Opinion: A love letter to professional wrestling

Nicholas Hunter

Nicholas Hunter

I’m a fan of World Wrestling Entertainment (WWE). Before you say it, yes, I know it’s not real – and that’s the best part.

To me, wrestling is the ultimate escape from reality. During this past election, all the wars and conflict and suffering in the world no longer existed within the walls of wrestling. That escape is what all entertainment is for. To me, WWE does it best.

I’m also a big fan of the big-budget superhero movies that have taken over movie theaters in recent years — for many of the same reasons I enjoy wrestling. It provides an escape from reality, it provides larger-than-life characters to aspire to be or despise. What makes wrestling better to me is it accomplishes this with real people.

While there can never be a real-life Superman, Dwayne “The Rock” Johnson is one of the most popular entertainers in the entire world.

Even though wrestlers play fictional characters on television, their feats of strength and athleticism are very real. Despite the conflict being no more real than any other TV show, every flip, slam and dive is very real. For every one-handed diving catch by Odell Beckham Jr., there are five picture-perfect superkicks from WWE superstar and Kent State alum Dolph Ziggler.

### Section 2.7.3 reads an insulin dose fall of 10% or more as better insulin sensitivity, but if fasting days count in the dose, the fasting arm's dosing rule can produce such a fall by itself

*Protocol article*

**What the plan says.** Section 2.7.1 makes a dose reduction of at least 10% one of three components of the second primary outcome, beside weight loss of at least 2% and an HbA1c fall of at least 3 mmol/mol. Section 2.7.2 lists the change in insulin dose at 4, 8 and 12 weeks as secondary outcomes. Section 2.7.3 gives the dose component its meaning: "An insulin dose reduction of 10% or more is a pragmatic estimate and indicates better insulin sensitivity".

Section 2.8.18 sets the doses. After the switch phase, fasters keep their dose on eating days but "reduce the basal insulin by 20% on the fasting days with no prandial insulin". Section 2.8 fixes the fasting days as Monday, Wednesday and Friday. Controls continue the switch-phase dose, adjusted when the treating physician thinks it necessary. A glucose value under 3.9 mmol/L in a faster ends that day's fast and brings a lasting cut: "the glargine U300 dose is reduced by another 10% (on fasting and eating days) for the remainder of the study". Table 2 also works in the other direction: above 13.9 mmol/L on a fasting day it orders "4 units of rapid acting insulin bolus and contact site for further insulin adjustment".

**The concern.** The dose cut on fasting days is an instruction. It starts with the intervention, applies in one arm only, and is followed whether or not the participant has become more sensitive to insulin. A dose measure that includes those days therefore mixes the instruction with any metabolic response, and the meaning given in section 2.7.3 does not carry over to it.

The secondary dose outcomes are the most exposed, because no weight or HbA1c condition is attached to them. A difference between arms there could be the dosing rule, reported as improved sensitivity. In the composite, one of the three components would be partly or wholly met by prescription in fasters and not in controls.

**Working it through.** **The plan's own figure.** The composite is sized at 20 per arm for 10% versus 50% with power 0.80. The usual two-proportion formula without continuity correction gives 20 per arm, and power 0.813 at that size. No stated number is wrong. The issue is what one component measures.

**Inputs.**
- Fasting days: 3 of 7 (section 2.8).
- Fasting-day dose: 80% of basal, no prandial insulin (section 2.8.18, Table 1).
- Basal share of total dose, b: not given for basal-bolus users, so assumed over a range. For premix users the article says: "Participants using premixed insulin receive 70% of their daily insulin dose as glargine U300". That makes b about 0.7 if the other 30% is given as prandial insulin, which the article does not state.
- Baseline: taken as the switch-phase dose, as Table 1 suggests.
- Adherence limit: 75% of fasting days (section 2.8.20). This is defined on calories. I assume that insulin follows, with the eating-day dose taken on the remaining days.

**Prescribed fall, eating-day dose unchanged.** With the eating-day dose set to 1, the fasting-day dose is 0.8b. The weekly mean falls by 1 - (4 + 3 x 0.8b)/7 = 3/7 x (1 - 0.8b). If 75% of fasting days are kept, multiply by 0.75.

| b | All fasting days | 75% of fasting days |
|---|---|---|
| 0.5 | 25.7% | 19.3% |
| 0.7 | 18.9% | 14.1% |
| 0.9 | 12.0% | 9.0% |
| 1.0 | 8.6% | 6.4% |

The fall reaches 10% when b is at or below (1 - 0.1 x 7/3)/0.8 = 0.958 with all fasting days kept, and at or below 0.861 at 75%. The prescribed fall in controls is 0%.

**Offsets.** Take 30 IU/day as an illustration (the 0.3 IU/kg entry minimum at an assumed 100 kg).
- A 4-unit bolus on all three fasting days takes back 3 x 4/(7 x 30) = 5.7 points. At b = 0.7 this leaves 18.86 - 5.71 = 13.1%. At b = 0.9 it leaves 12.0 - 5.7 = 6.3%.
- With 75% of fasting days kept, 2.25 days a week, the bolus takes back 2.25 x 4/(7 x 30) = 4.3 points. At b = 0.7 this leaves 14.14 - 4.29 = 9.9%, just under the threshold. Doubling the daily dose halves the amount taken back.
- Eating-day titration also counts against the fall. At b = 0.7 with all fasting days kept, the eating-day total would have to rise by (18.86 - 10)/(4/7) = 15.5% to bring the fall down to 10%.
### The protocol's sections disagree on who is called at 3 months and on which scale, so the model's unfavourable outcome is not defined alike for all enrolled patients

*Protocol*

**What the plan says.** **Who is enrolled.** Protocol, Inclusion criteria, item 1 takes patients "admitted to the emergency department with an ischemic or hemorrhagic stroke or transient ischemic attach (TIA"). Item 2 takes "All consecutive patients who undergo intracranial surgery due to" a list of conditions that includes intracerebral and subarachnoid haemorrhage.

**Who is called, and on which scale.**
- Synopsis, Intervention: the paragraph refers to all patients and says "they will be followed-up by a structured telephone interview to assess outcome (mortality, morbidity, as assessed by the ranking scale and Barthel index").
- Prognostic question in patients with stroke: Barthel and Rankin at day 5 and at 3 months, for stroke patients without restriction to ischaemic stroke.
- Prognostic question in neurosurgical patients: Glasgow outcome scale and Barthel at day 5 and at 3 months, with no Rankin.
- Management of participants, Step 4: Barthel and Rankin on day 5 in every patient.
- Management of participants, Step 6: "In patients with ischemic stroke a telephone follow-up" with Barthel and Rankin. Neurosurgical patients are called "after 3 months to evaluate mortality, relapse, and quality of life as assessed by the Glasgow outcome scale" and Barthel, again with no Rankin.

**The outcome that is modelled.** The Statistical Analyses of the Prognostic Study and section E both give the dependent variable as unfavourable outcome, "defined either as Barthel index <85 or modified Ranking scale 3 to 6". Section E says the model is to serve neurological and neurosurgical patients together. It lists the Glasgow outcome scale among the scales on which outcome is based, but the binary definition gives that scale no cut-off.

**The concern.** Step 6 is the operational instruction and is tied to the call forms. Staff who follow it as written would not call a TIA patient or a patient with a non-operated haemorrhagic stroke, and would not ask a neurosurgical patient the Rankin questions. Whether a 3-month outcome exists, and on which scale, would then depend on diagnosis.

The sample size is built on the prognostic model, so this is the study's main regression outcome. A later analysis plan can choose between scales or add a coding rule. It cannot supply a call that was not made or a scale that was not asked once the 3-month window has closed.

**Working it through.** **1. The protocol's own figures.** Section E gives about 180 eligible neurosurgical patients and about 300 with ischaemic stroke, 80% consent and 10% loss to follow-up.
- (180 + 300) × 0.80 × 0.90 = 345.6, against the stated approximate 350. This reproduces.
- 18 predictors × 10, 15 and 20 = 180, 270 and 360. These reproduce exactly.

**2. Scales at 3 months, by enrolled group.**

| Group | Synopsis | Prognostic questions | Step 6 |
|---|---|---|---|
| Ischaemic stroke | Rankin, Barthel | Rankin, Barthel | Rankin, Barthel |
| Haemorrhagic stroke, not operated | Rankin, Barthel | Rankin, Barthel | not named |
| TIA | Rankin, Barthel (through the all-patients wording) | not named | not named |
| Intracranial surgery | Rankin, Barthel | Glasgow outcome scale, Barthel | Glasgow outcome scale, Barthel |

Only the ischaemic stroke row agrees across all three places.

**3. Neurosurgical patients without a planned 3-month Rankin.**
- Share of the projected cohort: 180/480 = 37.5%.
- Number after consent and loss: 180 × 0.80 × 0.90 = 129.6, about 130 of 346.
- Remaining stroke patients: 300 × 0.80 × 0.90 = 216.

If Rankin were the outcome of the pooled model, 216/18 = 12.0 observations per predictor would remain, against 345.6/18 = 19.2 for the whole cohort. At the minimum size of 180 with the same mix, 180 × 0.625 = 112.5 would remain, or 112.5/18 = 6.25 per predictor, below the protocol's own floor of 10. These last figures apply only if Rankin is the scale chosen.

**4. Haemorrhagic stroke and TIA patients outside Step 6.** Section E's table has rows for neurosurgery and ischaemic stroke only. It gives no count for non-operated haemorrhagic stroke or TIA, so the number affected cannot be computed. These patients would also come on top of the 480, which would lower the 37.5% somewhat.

Just as much as any other sport, professional wrestlers are athletes. And unlike other contact sports that only compete once a week, these men and women do what they do five nights a week. And since there is no offseason in wrestling, they do it every single week — no breaks.

The biggest criticism of wrestling is – because it’s pre-determined – there’s no excitement.

And that’s a fair argument. There is something special about a ninth-inning rally, without a doubt. But the most iconic moments in wrestling are the ones that get an organic reaction, despite the fans knowing it was all mapped out beforehand:

Hulk Hogan lifting Andre the Giant up for a body slam in 1987, The Rock having an electrifying stare down with Hogan years later, as two of wrestling’s biggest stars finally met in the ring in 2002, and Brock Lesnar ending The Undertaker’s 21-match winning streak at WWE’s biggest event of the year, WrestleMania, in 2014 are all moments that invoke awe from fans of wrestling.

For as long as I can remember, I have watched wrestling. The characters, stories, athletic feats and epic moments have always held a special place in my heart. It always has been and always will be, my escape from reality.

Nicholas Hunter is a columnist, contact him at [email protected]